Will Cannon has had what he describes as the “entrepreneurial bug from a young age.” His first endeavor was a lemonade stand, then selling CDs in school. After high school, Cannon realized college wasn’t for him; he just wanted to get out there and start interacting and selling. So, he started his own real estate company at age 19. Eventually, Cannon moved into marketing and launched his first solo marketing agency.
The agency was helping businesses with B2B customer acquisition, most of them based on outbound cold emails. The majority of the companies the agency worked with were small- to medium-sized. That’s when he discovered the pain points that would ultimately lead him to start two additional SaaS businesses, UpLead and Signaturely. UpLead helps B2B prospecting with 95% data accuracy. Giants such as Google, Amazon, Microsoft, and Dropbox have all put their trust in UpLead to improve lead generation with accurate and clean data. UpLead provides instant access to millions of verified B2B contacts with direct email addresses and allows you to search by specific filters to find your prospects. Meanwhile, Signaturely is a free and lightning-fast way to get documents signed online.
Discovering The Pain Points
The solution to Cannon’s pain points came out of his experience with how smaller companies often wanted high-quality leads and accurate information for their prospecting. However, they also wanted it to be affordable. After seeing the demand for this, Cannon decided to create his own tools to help make marketing more affordable for the average company.
“We would build email lists, and then we’d have to clean the list and verify the emails. It was a lot of work before it was ready to get to the outbound stage. That led me to the problem I kept having, and it made me think, ‘maybe I could build something.'”
Although Cannon himself is not a developer and has a limited technical background, he believed in his idea and knew he would do whatever it took to make it a reality. “We just decided, ‘hey, let’s go for it. Let’s try this.”
Cannon and his wife started working in their garage/office and hired a development team based out of Russia via Upwork. In January 2018, UpLead was born.
For Signaturely, Cannon saw a pain point in the lack of an easy-to-use and simple e-signature platform. He encountered this pain point in his own business: “We saw the platforms that we were using, and they had a lot going on. It was a bit complex,” he says.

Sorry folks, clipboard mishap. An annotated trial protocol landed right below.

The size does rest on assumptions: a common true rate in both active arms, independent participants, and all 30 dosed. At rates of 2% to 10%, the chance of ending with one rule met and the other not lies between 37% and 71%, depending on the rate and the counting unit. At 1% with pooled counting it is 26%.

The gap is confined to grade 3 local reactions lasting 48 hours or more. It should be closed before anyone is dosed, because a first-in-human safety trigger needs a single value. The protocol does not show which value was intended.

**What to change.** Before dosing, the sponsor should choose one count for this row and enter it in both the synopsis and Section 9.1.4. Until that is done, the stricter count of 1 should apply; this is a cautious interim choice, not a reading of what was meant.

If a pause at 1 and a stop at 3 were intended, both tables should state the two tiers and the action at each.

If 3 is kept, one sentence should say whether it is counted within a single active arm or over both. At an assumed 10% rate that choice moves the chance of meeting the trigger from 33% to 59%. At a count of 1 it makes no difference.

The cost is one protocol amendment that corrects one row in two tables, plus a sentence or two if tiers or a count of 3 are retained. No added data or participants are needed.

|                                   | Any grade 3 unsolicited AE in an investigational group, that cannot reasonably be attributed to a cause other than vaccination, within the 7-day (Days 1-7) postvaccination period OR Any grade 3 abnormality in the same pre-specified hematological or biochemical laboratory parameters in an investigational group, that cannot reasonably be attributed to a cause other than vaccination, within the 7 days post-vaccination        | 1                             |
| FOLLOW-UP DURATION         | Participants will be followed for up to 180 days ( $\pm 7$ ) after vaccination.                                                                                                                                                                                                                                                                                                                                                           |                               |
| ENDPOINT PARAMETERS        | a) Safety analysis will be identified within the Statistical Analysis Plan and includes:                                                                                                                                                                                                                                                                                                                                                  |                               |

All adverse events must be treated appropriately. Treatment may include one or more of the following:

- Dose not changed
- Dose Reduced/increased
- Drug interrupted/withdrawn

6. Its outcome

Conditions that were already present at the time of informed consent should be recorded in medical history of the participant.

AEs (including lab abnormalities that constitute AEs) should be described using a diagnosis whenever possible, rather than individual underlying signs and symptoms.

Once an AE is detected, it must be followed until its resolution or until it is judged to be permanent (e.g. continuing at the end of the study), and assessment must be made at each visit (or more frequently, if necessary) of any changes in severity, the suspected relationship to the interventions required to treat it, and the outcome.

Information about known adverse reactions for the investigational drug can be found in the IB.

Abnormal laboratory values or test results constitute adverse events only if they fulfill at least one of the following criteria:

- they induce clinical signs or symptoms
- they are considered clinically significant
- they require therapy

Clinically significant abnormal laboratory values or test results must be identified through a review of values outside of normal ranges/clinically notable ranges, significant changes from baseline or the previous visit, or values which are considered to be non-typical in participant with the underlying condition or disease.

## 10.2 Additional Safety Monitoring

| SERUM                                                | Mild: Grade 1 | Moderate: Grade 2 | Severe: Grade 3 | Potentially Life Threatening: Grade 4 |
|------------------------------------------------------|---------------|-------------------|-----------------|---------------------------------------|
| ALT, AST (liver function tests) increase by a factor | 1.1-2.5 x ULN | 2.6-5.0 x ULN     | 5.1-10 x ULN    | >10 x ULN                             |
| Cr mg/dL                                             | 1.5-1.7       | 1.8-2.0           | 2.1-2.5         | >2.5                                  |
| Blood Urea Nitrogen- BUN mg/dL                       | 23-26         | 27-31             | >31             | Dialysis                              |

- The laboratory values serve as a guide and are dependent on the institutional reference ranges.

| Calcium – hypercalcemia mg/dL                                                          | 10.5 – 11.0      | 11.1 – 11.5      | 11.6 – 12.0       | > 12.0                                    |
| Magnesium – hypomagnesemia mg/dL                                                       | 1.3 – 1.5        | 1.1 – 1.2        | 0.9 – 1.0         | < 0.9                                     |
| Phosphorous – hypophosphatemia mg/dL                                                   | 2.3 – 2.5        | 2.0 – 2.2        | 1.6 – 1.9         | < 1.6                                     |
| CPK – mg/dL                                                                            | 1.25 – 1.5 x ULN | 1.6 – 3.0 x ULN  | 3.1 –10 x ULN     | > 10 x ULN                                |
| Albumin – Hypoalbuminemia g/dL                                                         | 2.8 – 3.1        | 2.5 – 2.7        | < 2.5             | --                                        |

So, they decided to create something much more straightforward, where you could upload your document and get it signed by the necessary parties. “We didn’t have a bunch of other bells and whistles, and there wasn’t all this extra stuff going on.”
Signaturely is worthwhile for any business owner to use, but Cannon explains that their focus in creating it was on small- and medium-sized businesses and the value they could get from this simple, new e-signature platform.
The Importance of Product-Market Fit
Cannon points out that huge, billion-dollar companies were already established in the space when building UpLead. Predicting and matching product-market fit is critical to a business’s success, both short- and long-term.
In Cannon’s case, the product-market fit was already there, facilitating getting customers for UpLead. As Cannon says, “It’s a lot easier when you’re getting into a space that has product-market fit.”
A SaaS startup founder does not necessarily have to be the pioneer of something in a market to succeed. “If you look at Google, that wasn’t the first search engine, so you don’t necessarily need to be the first to market or the only one in the market when you’re doing something or building a SaaS company,” Cannon says.
To his point, an established market with a stable product-market fit can simplify the process of growing a SaaS business.
For example, there is already a large number of players on G2.
“This means that there is a pre-existing product-market fit, and you might not have to spend resources on demand generation and product awareness.”
Cannon also found a remarkable product-market fit in Signaturely, as the world is becoming increasingly digital, and he saw the need for an efficient e-signature platform.
“We already saw product-market fit,” he says about Signaturely. “I knew my background of acquiring customers, and I knew that I could drive traffic to a website and get people to sign up for something, especially something free.”
Growing From a Simple MVP
A misconception floats through many founders’ minds when it comes to working on their product: “It has to be perfect.”
Founders need to challenge this false narrative and see that a product’s perfection doesn’t guarantee its success and that what you really need to do is “just get it out there” and “sell and talk to people.”